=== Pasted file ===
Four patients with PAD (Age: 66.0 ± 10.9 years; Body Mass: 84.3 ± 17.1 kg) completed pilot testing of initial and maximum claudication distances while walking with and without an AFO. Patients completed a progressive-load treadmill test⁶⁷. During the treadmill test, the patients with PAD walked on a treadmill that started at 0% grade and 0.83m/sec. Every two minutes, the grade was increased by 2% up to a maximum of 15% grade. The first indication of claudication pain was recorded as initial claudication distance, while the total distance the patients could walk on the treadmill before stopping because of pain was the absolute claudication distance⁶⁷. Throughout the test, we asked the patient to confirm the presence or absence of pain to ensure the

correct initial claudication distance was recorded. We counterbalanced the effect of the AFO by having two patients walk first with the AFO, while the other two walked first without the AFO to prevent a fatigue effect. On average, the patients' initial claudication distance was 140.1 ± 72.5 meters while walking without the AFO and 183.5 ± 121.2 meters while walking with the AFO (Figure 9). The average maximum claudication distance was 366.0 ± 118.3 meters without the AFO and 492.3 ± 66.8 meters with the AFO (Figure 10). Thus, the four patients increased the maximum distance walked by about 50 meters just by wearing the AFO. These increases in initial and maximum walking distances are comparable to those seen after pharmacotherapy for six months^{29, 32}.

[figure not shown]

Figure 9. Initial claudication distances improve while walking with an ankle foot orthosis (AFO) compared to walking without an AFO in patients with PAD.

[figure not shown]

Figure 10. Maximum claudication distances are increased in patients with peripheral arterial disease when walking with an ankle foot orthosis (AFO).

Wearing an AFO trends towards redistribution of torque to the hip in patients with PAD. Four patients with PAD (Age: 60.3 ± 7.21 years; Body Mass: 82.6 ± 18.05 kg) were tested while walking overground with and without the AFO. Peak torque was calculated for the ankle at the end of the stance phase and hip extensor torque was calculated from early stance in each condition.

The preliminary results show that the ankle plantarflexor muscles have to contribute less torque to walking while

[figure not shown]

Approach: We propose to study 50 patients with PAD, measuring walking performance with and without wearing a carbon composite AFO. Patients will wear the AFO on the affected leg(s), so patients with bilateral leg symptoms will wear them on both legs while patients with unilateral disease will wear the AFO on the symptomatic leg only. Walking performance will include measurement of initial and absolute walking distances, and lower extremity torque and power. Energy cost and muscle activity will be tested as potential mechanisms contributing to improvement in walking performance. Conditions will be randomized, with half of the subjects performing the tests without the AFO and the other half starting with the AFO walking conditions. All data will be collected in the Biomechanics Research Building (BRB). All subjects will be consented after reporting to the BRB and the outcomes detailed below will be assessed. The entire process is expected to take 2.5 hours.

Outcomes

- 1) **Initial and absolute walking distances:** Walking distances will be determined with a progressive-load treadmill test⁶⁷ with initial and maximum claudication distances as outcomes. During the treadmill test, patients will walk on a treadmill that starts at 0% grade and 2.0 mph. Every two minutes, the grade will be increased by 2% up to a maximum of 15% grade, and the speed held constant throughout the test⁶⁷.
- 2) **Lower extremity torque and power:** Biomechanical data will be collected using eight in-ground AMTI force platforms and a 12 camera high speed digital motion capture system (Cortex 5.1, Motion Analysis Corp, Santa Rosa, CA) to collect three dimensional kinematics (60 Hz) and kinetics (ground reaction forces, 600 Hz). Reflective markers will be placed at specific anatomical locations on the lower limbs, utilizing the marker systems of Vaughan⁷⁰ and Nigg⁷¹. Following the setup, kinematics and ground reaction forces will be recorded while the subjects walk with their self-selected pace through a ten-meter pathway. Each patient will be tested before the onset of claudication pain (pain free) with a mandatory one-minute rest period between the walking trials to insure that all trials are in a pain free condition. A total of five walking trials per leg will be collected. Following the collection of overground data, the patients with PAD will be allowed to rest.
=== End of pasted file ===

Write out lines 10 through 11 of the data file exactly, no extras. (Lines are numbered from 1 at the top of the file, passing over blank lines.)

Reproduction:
Approach: We propose to study 50 patients with PAD, measuring walking performance with and without wearing a carbon composite AFO. Patients will wear the AFO on the affected leg(s), so patients with bilateral leg symptoms will wear them on both legs while patients with unilateral disease will wear the AFO on the symptomatic leg only. Walking performance will include measurement of initial and absolute walking distances, and lower extremity torque and power. Energy cost and muscle activity will be tested as potential mechanisms contributing to improvement in walking performance. Conditions will be randomized, with half of the subjects performing the tests without the AFO and the other half starting with the AFO walking conditions. All data will be collected in the Biomechanics Research Building (BRB). All subjects will be consented after reporting to the BRB and the outcomes detailed below will be assessed. The entire process is expected to take 2.5 hours.

Outcomes